Friday, April 22, 2016

Ranganathaswamy Temple, Srirangam – Granaries (Kottarams)

Ranganathaswamy Temple, Srirangam – Granaries (Kottarams)
Granaries are built in villages and small towns in those days by the local rulers to store vast quantity of grains safely from rodent attack, rain, etc. for future needs that might arise as a result of drought, flooding, storms and other natural disasters.  It is rare to see huge granaries in the precincts of Hindu temples. Such granaries exit in the huge complex of 8th century Sri Ranganatha Swamy temple, Srirangam, Trichy, Tamil Nadu, South India. 

The other temples, that have granaries within the confines of temple, are Thiruvanaikovil Jambukeswarar Akilandeswari Temple & at Thirupalaithurai near Kumbakonam and at the Adi Rangam Temple near Jambai in Thiruvannamalai district. Such granaries were built to store grains donated by devotees and paddy collected from temple lands.
The Kottaram houses the huge Granaries which stand testimony to a systematic food security planning not only to the temple but probably to the entire population of the temple town. The height of the ‘Kottaram’ was nine metres and its diameter, six metres. The granaries had been constructed in different periods. It is indicated by the similarity in shape and structure for a set of granaries in the front and another set of two granaries in the rear.
A vertical excavation at one of the granaries led to the presence of a stone structure and a wooden plank. The plank might have been made of ‘Iluppai’ or ‘semmaram’ wood and used to bear the weight of agricultural produce offered by devotees.
The Kottaram, located in the second prakara of Srirangam temple, has huge granaries built during different periods by the Thanjavur Nayaks about six centuries ago. Close to the shrine dedicated to Mahalakshmi are the five brick granaries, standing over 40 feet in height called ''Thirukkottaram.''
They were in a state of neglect for a long time - for decades, to the dismay of historians and local residents, who are keen to preserve such huge ancient structures of antiquity. Careless negligence and lack of action for several decades gradually led to the thick growth of vegetation all around and weakening of the structure with outer plaster coming off.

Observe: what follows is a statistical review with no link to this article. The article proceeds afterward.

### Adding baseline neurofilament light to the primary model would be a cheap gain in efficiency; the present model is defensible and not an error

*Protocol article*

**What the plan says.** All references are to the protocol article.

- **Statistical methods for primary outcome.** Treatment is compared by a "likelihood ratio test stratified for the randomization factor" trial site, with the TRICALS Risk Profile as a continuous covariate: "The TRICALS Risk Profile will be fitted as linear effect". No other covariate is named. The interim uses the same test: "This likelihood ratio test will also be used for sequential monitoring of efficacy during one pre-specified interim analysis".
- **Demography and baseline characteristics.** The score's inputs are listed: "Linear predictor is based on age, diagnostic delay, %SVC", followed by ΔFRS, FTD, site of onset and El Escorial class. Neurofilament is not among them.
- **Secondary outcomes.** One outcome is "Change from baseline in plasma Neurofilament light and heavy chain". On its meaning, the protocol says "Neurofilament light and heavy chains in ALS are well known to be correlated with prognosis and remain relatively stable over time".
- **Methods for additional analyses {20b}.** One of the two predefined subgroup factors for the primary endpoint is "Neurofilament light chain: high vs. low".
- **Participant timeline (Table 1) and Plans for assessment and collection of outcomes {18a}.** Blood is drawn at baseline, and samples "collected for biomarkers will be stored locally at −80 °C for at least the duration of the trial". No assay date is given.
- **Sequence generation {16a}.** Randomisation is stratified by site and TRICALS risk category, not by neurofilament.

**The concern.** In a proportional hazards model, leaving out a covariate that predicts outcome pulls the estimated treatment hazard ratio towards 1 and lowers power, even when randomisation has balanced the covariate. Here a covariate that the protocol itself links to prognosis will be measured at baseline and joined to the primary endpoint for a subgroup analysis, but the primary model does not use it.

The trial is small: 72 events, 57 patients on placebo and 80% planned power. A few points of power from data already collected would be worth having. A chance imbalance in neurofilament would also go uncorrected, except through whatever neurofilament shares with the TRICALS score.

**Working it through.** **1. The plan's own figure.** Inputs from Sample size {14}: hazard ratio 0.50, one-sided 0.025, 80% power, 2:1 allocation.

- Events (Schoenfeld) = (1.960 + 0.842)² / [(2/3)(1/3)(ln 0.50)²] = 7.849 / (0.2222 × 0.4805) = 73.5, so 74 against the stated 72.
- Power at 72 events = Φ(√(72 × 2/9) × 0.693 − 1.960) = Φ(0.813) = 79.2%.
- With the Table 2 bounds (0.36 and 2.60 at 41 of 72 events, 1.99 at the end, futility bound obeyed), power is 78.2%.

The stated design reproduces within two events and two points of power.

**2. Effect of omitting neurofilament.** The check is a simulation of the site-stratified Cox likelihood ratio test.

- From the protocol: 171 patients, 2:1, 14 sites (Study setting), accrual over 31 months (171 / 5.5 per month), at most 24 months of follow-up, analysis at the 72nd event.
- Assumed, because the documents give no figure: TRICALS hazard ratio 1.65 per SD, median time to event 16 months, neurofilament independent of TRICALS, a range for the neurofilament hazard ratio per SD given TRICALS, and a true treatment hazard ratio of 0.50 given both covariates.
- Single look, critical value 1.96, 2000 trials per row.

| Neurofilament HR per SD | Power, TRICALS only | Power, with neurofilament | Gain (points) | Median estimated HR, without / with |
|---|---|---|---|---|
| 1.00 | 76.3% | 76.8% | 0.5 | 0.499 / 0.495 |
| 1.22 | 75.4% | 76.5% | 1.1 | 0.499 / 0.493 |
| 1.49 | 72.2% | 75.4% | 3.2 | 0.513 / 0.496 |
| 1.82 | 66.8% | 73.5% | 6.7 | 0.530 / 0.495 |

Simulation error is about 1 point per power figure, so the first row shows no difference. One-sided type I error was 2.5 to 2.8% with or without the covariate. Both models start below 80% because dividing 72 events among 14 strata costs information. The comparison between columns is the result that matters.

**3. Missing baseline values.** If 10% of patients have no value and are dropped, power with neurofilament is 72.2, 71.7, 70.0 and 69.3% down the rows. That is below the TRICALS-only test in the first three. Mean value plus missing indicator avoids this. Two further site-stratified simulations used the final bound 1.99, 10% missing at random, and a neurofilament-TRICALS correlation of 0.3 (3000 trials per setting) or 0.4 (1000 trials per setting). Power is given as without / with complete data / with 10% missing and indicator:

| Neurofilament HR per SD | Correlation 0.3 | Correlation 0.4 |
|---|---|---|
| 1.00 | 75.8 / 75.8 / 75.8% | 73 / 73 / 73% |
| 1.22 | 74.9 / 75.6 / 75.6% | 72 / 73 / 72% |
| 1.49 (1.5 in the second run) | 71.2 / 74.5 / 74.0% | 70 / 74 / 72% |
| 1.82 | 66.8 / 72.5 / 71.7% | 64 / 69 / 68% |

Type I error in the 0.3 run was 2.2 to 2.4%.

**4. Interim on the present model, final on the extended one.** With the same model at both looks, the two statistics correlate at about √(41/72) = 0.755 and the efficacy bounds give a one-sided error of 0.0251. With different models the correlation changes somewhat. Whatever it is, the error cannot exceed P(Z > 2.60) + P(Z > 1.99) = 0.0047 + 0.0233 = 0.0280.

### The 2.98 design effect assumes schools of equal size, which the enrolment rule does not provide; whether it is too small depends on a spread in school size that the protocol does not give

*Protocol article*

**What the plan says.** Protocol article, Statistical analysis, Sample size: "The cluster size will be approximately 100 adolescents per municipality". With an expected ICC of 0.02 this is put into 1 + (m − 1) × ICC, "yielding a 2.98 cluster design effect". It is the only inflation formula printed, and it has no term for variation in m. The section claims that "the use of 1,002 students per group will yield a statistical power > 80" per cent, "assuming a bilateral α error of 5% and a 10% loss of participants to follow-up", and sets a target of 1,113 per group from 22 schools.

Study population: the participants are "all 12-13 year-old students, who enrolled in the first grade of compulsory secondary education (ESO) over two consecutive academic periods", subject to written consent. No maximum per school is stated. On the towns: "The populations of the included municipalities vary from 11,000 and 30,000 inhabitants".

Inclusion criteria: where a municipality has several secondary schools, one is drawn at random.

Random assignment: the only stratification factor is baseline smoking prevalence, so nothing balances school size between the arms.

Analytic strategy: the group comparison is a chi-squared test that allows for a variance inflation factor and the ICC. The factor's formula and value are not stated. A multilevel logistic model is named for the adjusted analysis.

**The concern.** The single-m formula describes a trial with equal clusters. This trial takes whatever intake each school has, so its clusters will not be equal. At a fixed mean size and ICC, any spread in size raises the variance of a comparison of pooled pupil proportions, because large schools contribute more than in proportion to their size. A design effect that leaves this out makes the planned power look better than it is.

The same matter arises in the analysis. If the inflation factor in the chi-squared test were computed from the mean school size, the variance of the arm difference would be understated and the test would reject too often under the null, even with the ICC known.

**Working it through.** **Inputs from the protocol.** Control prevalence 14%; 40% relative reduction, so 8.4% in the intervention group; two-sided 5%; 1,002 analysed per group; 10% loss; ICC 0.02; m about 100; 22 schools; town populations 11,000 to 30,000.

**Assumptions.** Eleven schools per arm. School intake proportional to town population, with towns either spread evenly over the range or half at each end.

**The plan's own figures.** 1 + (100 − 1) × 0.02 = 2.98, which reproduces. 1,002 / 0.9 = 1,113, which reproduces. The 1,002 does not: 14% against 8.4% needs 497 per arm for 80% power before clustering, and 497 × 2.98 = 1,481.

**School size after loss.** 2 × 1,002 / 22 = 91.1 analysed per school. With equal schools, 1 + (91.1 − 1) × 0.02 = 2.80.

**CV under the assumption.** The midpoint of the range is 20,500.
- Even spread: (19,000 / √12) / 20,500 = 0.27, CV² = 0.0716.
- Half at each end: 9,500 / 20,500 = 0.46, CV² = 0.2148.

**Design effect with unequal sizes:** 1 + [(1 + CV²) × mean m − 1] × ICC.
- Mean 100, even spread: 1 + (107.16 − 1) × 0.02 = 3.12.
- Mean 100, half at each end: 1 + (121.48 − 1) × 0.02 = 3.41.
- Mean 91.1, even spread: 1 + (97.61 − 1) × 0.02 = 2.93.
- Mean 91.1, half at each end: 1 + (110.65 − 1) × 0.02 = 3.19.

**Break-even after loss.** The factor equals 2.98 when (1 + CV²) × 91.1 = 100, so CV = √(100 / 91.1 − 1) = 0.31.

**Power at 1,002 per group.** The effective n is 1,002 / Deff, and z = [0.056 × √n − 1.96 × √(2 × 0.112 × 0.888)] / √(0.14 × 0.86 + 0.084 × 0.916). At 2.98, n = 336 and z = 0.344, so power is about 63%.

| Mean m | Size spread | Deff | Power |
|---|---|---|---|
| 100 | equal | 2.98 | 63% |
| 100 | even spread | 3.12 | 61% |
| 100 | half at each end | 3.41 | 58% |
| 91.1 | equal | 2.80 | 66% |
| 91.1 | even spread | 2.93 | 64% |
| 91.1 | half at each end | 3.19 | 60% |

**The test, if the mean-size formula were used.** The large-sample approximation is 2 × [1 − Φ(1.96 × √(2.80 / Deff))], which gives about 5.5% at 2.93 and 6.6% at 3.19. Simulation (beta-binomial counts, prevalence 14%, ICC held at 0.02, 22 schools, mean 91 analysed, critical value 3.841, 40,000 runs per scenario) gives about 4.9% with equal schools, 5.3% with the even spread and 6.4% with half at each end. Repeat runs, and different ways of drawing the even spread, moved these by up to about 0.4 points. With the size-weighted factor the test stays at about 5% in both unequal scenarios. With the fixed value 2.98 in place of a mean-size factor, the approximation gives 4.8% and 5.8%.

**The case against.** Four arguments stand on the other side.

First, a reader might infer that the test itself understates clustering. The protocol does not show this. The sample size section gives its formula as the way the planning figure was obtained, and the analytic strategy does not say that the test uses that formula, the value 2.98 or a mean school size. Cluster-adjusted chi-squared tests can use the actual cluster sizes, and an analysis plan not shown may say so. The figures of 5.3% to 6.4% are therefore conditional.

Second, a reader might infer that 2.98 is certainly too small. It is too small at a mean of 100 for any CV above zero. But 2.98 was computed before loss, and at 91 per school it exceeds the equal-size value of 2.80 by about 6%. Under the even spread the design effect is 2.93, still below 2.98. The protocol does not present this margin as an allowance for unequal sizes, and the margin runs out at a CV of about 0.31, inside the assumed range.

The granaries were built on the temple premises, apparently for storing spices, rice and other food material for contingency purposes to be used for temple needs - Naivedhyam - preparation of divine food, Annadhanam (free feeding) in the event of scarcity after natural disasters & unexpected foreign invasions. Though no direct reference was made to the granaries in the inscriptions, there are several other inscriptions in the temple which record the donations (of food grains) made by farmers and devotees to the temple. 

HRCE, a government department managing Hindu temples in the state of Tamil Nadu,  took restoration and renovation work in the last two years after conducting a detailed survey in 2013 along with expert Archaeologists. For the renovation work, the team followed the age old method of mixing lime and Gall-nut in right proportion, thus bringing the old glory back. Bonding produced by the mortar following the above method will hold the bricks tightly together and can withstand all kinds of weather and climate.
The first granary is circular in shape, while the rest are octagonal in their first tier and circular above. Normally granaries have three tiers. All granaries have decorative roof cover (Vallabhi) or sunshade (Kapota) to protect against rain and sunshine. Like modern granaries made of wood, these centuries old granaries have opening at top to pour grains into the storage and Small Square shaped opening at the bottom to collect grains when needed.